Understanding Credit Reports Part 1

Written By: Daniel Garcia

Throughout the years I have met many mortgage processors who have a variety of experience in the industry. One thing that seems to always surprise me with some is their inability to read and understand a credit report. Processing is more than just ordering verifications and fulfilling conditions. It has always been my belief and many of you will agree that as processors, knowing how to read and understand a credit report is vital in our industry. So over the next few weeks we will be discussing some things to look for when reviewing a credit report and how to interpret that information.

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Credit reports can look very different from each other depending on the company used to generate the report. But they all contain the same basic information. There are several types available. The one most of us use and is standard in our industry is the tri-merge credit report. This is a report that pulls information from all three major credit bureaus and merges them into one report.
Identifying Information:

First things to look for are the borrower’s name, address, Social Security number and date of birth. Make sure that these things are accurate. You may notice multiple versions of the borrower’s name, especially if they are a married/divorced female who has changed her name a few times. This section will also show any nicknames and abbreviations of you name that might be luring out there. The borrower’s past and present address(es) will be included as well. These factors are not used in credit scoring.

Trade Lines:
The next things to look for are the trade lines. These are credit accounts. Lenders report on each account that is established with them. They report the type of account, the date the borrower opened the account, credit limit, loan amount, the account balance, and payment history.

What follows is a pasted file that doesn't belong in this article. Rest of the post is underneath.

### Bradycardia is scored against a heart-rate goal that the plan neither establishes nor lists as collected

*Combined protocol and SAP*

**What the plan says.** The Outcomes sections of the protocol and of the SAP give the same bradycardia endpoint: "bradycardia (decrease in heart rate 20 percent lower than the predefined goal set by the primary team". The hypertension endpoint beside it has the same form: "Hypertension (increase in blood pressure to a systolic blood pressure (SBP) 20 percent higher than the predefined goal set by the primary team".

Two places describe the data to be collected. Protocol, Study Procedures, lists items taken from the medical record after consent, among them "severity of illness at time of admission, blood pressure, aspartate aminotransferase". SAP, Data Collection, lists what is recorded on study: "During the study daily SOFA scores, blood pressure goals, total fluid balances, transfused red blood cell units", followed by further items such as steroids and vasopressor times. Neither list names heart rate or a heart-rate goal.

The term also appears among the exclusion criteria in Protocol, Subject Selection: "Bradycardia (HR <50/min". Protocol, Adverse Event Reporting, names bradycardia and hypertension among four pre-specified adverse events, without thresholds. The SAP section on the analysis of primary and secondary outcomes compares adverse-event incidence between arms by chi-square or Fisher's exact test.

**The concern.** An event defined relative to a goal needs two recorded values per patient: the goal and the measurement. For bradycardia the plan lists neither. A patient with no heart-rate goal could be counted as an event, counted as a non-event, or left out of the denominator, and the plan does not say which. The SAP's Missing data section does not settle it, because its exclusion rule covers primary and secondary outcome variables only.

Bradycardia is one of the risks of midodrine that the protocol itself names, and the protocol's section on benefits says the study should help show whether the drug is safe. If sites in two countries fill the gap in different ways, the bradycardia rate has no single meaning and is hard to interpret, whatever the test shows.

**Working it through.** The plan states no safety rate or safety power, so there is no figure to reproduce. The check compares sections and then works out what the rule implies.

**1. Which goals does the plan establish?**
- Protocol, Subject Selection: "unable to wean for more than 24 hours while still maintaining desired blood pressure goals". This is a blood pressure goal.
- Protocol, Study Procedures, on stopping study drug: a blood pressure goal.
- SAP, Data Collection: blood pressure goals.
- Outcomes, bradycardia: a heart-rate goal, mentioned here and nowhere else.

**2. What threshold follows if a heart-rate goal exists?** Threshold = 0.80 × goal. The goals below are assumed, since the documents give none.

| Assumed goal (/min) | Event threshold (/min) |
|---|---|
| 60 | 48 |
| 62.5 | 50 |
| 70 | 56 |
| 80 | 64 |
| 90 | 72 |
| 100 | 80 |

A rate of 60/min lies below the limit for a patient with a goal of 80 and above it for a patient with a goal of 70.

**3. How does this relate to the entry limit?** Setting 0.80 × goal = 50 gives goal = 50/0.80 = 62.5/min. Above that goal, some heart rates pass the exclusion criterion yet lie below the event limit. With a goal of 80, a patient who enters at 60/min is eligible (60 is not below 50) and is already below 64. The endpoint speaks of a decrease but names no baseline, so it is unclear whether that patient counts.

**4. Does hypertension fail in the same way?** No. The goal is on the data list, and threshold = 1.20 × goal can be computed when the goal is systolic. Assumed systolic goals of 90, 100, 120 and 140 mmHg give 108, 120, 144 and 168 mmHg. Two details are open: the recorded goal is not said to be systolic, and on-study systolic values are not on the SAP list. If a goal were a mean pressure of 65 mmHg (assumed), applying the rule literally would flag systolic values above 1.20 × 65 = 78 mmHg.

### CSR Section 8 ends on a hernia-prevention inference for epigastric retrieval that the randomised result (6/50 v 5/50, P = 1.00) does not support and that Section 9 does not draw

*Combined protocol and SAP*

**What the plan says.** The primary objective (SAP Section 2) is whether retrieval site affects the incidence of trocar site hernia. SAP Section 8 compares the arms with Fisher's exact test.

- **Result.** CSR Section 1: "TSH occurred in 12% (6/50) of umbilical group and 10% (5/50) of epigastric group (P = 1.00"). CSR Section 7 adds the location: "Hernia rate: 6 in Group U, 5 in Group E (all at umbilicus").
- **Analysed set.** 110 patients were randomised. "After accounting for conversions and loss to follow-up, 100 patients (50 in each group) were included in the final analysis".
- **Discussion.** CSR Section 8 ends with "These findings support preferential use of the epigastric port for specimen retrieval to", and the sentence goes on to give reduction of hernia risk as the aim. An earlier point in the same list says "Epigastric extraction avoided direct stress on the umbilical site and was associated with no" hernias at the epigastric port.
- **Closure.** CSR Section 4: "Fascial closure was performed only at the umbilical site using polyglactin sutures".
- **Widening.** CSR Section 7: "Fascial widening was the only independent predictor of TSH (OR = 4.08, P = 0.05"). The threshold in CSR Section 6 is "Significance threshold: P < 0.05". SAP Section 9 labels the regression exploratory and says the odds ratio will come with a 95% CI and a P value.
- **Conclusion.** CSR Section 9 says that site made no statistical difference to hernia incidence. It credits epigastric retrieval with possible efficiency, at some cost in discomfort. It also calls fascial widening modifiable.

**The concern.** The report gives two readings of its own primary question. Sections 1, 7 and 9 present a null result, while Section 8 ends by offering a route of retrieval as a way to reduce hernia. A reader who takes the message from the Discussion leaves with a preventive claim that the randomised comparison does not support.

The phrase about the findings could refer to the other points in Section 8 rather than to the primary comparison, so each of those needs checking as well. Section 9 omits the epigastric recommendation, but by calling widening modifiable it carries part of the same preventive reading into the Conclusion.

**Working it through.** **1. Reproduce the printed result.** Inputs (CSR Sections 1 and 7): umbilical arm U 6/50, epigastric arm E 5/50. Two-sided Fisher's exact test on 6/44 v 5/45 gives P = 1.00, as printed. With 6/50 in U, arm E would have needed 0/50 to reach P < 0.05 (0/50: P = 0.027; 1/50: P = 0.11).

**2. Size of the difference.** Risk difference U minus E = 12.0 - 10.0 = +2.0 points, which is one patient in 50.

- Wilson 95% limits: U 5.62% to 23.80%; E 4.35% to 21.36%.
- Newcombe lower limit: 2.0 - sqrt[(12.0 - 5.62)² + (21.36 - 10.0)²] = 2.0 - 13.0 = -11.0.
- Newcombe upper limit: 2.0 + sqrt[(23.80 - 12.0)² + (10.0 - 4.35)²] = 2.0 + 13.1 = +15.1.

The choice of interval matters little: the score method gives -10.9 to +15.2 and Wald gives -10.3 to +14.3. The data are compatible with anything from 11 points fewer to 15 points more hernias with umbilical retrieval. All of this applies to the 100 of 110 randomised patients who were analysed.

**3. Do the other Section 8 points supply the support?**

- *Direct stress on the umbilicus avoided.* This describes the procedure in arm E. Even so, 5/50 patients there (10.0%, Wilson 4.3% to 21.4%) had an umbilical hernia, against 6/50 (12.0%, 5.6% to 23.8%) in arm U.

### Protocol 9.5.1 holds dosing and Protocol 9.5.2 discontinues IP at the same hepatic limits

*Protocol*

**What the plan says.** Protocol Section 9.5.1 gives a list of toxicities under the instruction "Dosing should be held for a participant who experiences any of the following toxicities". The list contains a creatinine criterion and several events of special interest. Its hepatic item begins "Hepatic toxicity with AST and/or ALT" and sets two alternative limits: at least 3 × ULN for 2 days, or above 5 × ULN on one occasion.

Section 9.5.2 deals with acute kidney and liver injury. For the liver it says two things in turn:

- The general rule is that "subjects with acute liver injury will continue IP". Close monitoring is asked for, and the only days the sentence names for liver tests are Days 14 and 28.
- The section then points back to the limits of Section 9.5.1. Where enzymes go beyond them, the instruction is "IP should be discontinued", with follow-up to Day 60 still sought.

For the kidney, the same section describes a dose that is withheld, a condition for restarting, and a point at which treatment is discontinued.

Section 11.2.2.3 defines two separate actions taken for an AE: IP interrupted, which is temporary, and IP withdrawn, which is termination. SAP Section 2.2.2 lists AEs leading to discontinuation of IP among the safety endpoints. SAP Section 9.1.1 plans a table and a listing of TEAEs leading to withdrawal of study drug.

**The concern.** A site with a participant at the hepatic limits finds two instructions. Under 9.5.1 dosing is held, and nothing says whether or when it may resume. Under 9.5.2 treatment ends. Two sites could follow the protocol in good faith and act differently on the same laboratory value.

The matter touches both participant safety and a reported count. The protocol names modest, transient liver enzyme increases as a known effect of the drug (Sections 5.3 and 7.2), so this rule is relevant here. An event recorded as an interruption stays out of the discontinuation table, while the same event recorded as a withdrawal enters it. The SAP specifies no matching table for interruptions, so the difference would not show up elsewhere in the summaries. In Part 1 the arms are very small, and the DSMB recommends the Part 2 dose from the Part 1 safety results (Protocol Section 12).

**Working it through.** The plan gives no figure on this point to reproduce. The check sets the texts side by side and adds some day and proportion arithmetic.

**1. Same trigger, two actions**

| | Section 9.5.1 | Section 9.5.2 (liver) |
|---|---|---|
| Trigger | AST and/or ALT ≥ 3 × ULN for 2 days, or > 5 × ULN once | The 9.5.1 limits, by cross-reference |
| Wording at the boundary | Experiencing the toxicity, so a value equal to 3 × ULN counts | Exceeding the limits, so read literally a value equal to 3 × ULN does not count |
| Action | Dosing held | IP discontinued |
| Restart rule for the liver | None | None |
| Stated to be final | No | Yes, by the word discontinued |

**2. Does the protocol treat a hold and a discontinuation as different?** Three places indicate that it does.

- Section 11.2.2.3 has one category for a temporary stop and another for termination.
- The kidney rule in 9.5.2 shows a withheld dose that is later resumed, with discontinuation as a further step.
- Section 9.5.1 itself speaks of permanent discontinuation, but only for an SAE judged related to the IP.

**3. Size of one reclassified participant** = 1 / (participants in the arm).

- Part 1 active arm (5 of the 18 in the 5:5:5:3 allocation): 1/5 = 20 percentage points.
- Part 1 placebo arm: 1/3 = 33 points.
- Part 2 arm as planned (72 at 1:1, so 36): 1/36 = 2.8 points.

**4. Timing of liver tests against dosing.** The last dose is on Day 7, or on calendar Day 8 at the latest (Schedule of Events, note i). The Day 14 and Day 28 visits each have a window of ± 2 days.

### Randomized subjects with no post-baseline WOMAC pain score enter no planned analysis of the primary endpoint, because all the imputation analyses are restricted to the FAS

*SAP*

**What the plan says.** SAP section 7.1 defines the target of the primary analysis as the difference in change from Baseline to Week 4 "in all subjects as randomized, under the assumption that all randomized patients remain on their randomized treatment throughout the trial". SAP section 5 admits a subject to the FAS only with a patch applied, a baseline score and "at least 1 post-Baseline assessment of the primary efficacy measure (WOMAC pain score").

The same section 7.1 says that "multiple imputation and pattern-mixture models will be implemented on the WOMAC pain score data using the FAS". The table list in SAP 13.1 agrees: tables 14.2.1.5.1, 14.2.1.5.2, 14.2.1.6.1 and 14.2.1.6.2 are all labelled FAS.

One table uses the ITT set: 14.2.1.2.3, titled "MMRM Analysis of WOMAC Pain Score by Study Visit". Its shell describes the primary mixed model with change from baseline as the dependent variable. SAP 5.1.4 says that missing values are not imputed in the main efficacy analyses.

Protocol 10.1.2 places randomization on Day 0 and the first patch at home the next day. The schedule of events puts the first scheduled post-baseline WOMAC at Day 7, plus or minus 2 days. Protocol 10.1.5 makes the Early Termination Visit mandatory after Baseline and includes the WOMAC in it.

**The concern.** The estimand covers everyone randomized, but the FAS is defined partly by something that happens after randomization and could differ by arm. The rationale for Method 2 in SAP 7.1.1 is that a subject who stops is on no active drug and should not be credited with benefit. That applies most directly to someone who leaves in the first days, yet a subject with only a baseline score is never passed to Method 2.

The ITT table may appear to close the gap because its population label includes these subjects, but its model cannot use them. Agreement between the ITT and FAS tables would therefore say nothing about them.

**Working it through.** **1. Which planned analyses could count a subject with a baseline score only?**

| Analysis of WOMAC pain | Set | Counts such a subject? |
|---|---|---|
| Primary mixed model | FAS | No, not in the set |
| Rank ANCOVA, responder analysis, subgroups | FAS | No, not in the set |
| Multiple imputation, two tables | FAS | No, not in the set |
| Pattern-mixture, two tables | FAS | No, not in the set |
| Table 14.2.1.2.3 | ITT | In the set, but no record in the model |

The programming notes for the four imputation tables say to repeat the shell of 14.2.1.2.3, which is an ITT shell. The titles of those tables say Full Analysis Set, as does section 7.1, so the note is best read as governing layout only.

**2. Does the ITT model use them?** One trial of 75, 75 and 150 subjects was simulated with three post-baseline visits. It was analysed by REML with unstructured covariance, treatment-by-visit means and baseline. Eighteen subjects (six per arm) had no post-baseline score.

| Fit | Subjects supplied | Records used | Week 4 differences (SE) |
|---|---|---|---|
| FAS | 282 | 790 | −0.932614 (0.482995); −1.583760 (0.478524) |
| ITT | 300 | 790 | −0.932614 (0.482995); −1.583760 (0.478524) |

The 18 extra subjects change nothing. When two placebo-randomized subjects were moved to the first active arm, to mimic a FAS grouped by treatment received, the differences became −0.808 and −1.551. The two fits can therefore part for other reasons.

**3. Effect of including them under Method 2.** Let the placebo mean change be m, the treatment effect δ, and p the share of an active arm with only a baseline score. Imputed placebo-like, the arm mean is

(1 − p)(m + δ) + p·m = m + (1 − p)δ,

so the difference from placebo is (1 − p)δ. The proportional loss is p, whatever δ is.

There are three different types of account classifications:
• Mortgage Accounts: These include first mortgages, home equity loans, and any other loans secured by real estate that the borrower owns.
• Revolving Accounts: Revolving accounts are charge accounts that have a credit limit and require a minimum payment each month. This includes most credit cards.
• Installment Accounts: Installment accounts are credit accounts in which the amount of the payment and the number of payments are predetermined or fixed, such as a car loan.

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Credit Inquiries:
The inquiries section contains a list of lenders who accessed the borrower’s credit report within the last twelve months. Remember, any inquiries that appear will need to be explained in a letter of explanation by the borrower.

Next week, we will discuss some other items to look for. Weeks to follow we will also discuss how to interpret these items and compare them to program guidelines. Stay tuned and make it a great week.

About The Author

Daniel Garcia - As an NAMP® staff writer, Daniel Garcia is a loan processing instructor for Loan Processor University (www.LoanProcessorTraining.org). Daniel also currently works for a non-profit housing and community development corporation where he serves as a senior loan officer and heads up the organization’s homebuyer education program. Daniel provides consultation services to other non-profit housing organizations nationwide, training in the areas of mortgage qualification and processing, state and federal laws, adult education training methods, and credit/foreclosure intervention counseling and program setup. He has gained a variety of experience, from mortgage processing and loan originating to loan servicing and loss mitigation. If you're interested in becoming a writer for NAMP®, please email us at: contact@mortgageprocessor.org.

Opinion-Editorial (Op-Ed) Disclaimer For NAMP® Library Articles: The views and opinions expressed in the NAMP® Library articles are those of the authors and do not necessarily reflect any official NAMP® policy or position. Examples of analysis performed within this article are only examples. They should not be utilized in real-world application as they are based only on very limited and dated open source information. Assumptions made within the analysis are not reflective of the position of NAMP®. Nothing contained in this article should be considered legal advice.